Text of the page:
Nothing Matters and I’m an Optimist

Whether it’s through spirituality, science, therapy, or philosophy, I always seem to come to the same conclusion: nothing matters. We live short-ish lives, and we die. Everyone we know dies. Our names are forgotten, or are never known in the first place. We make things and they fall apart, disintegrate. We are part of this human society which is very likely destroying itself and the planet to which it belongs.

And I call myself an optimist. To deny these things is not optimism, as some would say, but escapism. They all seem to be true, as best we can figure, without getting into speculation of an afterlife. So the optimism comes after the facts: these truths are enormously liberating. They give us freedom and agency. They allow us to be forgiven, to accept life as it is, and to be present right now.

The first time I was exposed to this idea was in 2008 on a road trip to Arizona. A friend showed me some Alan Watts. I’m pretty sure this is the piece I read:

We say the only things certain are death and taxes. And the death of each one of us now is as certain as it would be if we were going to die five minutes from now. So where’s your anxiety? Where’s your hangup? Regard yourself as dead already so that you have nothing to lose. A Turkish proverb says, “He who sleeps on the floor will not fall out of bed.” So in the same way is the person who regards himself as already dead.

Therefore, you are virtually nothing. A hundred years from now you will be a handful of dust, and that will be for real. All right now, act on that reality. And out of that…nothing. You will suddenly surprise yourself: The more you know you are nothing the more you will amount to something.

We spend so much of our short time here wracked with anxiety about the future and the past, about things that probably will never happen and things that certainly already have (or have not). We forget about living right now. These things holding us back, and we can let go of them.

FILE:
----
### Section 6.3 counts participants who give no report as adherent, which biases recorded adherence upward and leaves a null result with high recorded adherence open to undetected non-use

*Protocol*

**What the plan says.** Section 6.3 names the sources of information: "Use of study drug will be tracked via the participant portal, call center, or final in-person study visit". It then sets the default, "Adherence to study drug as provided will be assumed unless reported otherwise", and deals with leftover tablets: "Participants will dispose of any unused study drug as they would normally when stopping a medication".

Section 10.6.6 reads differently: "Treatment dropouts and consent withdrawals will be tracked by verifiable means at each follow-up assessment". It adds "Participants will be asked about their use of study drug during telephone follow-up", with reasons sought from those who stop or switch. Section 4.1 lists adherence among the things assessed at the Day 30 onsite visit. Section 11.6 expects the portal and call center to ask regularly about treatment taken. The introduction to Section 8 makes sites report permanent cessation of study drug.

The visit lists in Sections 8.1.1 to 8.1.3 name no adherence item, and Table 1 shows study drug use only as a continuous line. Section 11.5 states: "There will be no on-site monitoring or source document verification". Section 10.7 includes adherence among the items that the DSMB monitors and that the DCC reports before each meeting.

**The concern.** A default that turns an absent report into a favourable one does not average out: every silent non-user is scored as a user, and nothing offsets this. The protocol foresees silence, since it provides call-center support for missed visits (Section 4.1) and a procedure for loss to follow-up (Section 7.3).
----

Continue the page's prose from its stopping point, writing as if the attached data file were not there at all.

Some Buddhist traditions teach taking five minutes each day to meditate on death. This is not a strange or morbid practice. It is about recognizing the briefness of life and finding resolve to make those remaining minutes, days, years or decades worthwhile.

I’m also not advocating a binge — trading future health and safety for brief moments of joy or thrill. This is the beauty and mystery of life. We can find ways to thrive and be fully engaged in the world while also moving toward a future of the same or better.

2 replies
  1. christine graham says:

    I love the Turkish quote! And you might also draw from it…. accept the fact that you are here, and alive, and make the best of it. It is your opportunity to pass along some good to another person, a ripple of joy or safety, or meeting a need. You can do that today.

  2. christine graham says:

    On second thought, I choose to sleep in the bed. The risk of falling out is very small and worth the trade for comfort and better sleep. If I sleep well 99 nights in exchange for one night when I fall out of bed, it is a worthwhile risk.
    And this also reminds me that you are touching on the issue of ego. Nothing matters is only a problem if you want yourself to be the center of the universe. But if you are happy to be part of the universe, like a drop of water in the ocean, then you can feel joy and meaning in each thing you do.

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